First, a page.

Bil’s rating (out of 5): BBBB.
Australia, 2010. Porchlight Films, Screen Australia, Film Victoria, Screen NSW, Fulcrum Media Finance, Showtime Australia. Screenplay by David Michod. Cinematography by Adam Arkapaw. Produced by Liz Watts. Music by Antony Partos. Production Design by Josephine Ford. Costume Design by Cappi Ireland. Film Editing by Luke Doolan. Academy Awards 2010. Golden Globe Awards 2010. National Board of Review Awards 2010. National Society of Film Critics Awards 2010. New York Film Critics Awards 2010. Online Film Critics Awards 2010. Washington Film Critics Awards 2010.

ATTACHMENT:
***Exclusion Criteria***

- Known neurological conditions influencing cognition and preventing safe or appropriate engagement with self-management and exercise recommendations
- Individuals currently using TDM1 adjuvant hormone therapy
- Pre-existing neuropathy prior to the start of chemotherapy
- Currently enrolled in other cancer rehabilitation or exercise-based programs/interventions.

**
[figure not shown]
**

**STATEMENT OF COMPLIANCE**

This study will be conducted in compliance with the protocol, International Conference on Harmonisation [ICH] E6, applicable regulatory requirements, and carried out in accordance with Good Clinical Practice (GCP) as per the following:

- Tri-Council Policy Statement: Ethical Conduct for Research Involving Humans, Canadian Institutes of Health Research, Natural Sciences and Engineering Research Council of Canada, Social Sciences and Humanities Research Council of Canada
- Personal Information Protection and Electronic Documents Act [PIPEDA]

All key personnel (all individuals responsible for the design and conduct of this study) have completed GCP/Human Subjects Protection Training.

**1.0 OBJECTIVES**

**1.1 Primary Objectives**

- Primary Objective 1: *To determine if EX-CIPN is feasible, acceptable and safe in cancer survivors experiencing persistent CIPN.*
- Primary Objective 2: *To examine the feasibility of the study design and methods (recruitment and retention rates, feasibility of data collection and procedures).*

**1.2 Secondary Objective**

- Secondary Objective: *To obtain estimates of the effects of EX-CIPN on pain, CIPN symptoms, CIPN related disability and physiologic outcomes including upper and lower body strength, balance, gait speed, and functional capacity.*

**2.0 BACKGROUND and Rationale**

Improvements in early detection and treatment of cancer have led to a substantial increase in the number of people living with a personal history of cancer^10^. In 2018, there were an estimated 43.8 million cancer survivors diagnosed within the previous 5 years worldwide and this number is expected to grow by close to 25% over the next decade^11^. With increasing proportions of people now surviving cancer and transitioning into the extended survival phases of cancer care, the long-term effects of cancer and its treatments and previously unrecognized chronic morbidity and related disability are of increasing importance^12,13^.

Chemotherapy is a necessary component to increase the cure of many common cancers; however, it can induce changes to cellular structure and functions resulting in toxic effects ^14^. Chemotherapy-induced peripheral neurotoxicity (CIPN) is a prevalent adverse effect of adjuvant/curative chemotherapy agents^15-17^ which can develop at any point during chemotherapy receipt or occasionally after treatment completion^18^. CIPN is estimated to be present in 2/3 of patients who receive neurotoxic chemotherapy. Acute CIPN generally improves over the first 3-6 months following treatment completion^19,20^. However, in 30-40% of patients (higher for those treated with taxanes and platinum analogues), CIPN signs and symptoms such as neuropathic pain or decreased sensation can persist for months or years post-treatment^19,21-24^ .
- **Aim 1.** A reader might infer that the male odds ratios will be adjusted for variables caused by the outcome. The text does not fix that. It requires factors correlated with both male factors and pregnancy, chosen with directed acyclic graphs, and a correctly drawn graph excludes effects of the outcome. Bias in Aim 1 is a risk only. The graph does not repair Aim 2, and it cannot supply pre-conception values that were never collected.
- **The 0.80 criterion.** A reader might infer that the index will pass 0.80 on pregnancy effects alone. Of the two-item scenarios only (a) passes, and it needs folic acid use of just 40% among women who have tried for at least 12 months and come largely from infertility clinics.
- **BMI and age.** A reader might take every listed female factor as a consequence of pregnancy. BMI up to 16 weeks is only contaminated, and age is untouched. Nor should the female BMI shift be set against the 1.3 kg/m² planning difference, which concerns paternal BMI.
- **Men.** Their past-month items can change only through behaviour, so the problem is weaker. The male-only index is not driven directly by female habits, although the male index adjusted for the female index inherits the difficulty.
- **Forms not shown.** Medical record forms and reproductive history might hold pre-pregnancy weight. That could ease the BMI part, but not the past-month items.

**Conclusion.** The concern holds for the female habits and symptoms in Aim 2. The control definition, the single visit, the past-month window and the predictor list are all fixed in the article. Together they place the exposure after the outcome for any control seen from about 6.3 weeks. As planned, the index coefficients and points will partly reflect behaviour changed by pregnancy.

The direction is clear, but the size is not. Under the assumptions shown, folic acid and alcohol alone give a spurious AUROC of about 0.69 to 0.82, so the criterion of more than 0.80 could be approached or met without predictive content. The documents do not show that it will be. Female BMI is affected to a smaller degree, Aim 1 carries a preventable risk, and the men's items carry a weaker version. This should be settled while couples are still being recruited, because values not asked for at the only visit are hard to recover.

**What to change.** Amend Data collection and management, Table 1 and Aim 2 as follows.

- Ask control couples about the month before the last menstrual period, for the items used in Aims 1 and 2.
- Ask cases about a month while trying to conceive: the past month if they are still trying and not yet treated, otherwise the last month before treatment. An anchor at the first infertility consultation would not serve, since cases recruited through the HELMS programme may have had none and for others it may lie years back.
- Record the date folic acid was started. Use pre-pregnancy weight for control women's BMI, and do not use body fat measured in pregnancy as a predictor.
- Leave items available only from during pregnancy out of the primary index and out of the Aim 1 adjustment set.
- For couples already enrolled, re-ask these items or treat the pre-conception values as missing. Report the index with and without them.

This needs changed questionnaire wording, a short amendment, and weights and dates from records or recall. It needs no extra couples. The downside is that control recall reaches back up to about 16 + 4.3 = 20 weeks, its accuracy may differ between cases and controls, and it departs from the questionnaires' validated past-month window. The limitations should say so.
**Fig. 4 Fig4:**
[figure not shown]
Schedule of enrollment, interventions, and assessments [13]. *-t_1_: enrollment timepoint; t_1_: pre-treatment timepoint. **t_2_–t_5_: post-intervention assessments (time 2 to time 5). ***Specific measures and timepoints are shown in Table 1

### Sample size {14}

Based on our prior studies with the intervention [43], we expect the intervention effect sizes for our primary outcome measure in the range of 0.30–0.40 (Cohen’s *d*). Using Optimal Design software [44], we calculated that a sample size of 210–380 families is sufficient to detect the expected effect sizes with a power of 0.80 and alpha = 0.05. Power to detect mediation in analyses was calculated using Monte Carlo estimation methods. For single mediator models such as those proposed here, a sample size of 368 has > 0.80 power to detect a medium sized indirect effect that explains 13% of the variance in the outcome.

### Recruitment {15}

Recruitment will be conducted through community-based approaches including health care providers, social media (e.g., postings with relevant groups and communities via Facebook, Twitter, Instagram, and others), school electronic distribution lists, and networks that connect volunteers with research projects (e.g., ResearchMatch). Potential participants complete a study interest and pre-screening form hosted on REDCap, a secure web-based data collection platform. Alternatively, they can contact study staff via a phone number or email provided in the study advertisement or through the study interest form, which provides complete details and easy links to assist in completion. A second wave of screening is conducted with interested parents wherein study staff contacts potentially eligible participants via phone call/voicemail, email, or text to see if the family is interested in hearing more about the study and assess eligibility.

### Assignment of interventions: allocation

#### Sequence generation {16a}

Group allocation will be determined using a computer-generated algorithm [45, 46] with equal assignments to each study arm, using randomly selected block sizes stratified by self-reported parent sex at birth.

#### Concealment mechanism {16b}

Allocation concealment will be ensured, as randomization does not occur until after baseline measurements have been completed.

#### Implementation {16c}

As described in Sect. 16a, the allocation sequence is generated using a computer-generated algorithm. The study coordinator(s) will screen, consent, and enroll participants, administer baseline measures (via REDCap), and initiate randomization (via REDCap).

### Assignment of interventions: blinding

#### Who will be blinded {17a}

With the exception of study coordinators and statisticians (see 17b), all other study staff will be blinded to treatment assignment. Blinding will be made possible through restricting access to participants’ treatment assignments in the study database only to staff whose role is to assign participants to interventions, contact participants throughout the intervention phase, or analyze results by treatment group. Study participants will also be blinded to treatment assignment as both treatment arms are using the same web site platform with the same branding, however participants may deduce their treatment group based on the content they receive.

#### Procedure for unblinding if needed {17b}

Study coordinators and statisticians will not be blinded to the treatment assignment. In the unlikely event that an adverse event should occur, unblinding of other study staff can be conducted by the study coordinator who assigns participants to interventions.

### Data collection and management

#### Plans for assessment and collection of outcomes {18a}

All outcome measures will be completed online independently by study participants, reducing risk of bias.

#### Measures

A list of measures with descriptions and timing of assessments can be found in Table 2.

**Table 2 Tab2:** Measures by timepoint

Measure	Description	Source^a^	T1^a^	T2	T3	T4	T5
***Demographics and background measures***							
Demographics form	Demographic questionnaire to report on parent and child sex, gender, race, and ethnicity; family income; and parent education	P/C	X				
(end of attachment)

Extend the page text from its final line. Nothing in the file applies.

In this marvelously intense crime drama, J (James Frecheville) is a young man whose mother has just died and left him completely alone. With no one else to turn to, he calls his grandmother Janine “Smurf” Cody (Jacki Weaver), from whom his mother had tried to protect him for years, and asks to return to her corrupt fold. This complicated clan also includes her three criminal sons with whom Smurf is almost incestuously obsessed, and J is immediately caught up in the whirlwind of activity as eldest uncle Pope (Ben Mendelsohn in a wonderfully terrifying performance) and his younger siblings arrange robberies and kill people. Meanwhile, a police officer (Guy Pearce) befriends J and does his best to save him from his own relatives. It’s an epic crime drama of the kind you’ve seen before, but you haven’t seen it quite this way: the emotional tension between the characters is palpably jarring, and the terror of anticipating unpleasant events is enough to make you hold your breath throughout. All the acting is superb, particularly Weaver as the pint-sized matriarch with the iron visage and sing-songy voice; she is instantly adorable and petrifying at the same time, and the character is a rich creation that has deservedly established her name outside of Oz and made her a critical hit worldwide.